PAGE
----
The Weight of Gold
Depression doesn’t care how many medals you won, how much money you have, or how tough you think you are. Proud to announce a new documentary film project we have been working on over the last few years called The Weight of Gold premiering tonight on HBO.
Three years ago my dear college friend Jeremy Bloom called and asked if I would get involved with funding a documentary film project he and Michael Phelps were producing with the fantastically talented Emmy Award winning director Brett Rapkin.
The goal of the film was to reduce the stigma by shining the light on just how big of a problem mental health, depression, and suicide is for Olympic athletes. At the time I could have never imagined that it would premiere on HBO.
It has turned into a truly wonderful film that I think you will enjoy and learn a lot from featuring many of the biggest names in Olympic athletics including Bode Miller, Shaun White, Apolo Anton Ohno, Lolo Jones, Gracee Gold, Sasha Cohen, and more.
Spread the word. You are #notalone.
From the producers
In a typical year, more than 3.6 billion people globally tune in to watch the Olympic Games. What most of these viewers don’t know is that just like one in five Americans, many of these Olympic athletes similarly face serious mental health challenges and struggle to find the necessary support and resources.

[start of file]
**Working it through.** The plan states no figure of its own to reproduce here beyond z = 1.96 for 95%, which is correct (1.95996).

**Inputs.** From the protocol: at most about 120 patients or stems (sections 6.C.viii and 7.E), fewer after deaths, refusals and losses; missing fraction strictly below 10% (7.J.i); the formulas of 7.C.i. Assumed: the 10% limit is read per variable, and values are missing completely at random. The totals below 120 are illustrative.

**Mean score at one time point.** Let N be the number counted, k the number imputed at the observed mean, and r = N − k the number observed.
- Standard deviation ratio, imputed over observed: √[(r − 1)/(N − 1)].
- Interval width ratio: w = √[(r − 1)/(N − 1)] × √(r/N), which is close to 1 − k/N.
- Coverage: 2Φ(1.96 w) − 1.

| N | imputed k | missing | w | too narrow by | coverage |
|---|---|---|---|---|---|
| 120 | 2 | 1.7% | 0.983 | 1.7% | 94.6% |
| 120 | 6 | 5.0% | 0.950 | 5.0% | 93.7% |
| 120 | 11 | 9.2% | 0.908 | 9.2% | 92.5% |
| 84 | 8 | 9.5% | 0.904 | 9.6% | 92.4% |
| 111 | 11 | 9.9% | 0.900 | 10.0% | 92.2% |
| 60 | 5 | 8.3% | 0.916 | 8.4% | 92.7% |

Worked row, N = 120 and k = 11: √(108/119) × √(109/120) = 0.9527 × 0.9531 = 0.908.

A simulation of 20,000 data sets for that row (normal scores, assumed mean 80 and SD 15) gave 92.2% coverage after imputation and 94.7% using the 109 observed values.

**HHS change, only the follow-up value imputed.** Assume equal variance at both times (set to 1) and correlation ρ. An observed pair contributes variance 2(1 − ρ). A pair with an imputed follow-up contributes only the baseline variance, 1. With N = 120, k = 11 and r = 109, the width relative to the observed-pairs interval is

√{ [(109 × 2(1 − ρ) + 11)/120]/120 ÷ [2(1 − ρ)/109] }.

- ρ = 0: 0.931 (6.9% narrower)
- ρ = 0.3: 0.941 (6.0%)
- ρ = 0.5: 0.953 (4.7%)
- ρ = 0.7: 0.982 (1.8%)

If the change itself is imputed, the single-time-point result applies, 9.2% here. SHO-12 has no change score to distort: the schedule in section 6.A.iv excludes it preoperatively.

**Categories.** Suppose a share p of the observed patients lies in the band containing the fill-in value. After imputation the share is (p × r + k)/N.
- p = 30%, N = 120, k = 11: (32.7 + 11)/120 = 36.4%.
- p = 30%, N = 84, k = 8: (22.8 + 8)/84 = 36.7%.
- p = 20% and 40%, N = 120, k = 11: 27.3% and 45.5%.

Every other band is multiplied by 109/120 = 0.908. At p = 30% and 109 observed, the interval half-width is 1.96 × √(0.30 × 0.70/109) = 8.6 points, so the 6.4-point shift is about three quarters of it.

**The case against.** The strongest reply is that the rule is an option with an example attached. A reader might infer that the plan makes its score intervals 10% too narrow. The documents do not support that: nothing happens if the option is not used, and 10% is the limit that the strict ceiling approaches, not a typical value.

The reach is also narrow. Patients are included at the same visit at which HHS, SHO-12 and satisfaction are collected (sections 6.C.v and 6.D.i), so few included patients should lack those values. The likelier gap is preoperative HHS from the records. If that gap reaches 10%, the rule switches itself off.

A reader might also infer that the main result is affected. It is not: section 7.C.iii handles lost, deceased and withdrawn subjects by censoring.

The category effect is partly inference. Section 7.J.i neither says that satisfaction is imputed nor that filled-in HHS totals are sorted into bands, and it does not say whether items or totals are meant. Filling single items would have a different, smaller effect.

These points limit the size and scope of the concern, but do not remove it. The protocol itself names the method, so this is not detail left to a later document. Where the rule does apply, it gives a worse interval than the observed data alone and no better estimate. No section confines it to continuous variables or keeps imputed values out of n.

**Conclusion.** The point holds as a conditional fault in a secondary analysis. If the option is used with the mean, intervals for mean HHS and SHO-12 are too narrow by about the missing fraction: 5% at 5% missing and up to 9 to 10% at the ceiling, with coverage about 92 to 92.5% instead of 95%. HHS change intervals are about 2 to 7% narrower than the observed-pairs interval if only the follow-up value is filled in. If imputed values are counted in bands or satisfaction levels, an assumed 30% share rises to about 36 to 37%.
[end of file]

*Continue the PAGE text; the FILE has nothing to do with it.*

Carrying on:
The Weight of Gold seeks to inspire discussion about mental health issues, encourage people to seek help, and highlight the need for readily available support. It features accounts from Olympic athletes who share their own struggles with mental health issues, including Michael Phelps, Jeremy Bloom, Lolo Jones, Gracie Gold, Bode Miller, Shaun White, Sasha Cohen, David Boudia, Katie Uhlaender, and, posthumously, Steven Holcomb and Jeret “Speedy” Peterson (via his mother, Linda Peterson).
The Weight of Gold is directed by Brett Rapkin; executive-produced by Michael Phelps, Brett Rapkin, Peter Carlisle and Michael O’Hara Lynch plus executive producers for HBO Peter Nelson and Bentley Weiner; produced by Ellyn Vander Wyden and supervising producer, Jonathan Crystal; edited by James Pilott; narrated by Michael Phelps; with music composed by Simon TaufiQue.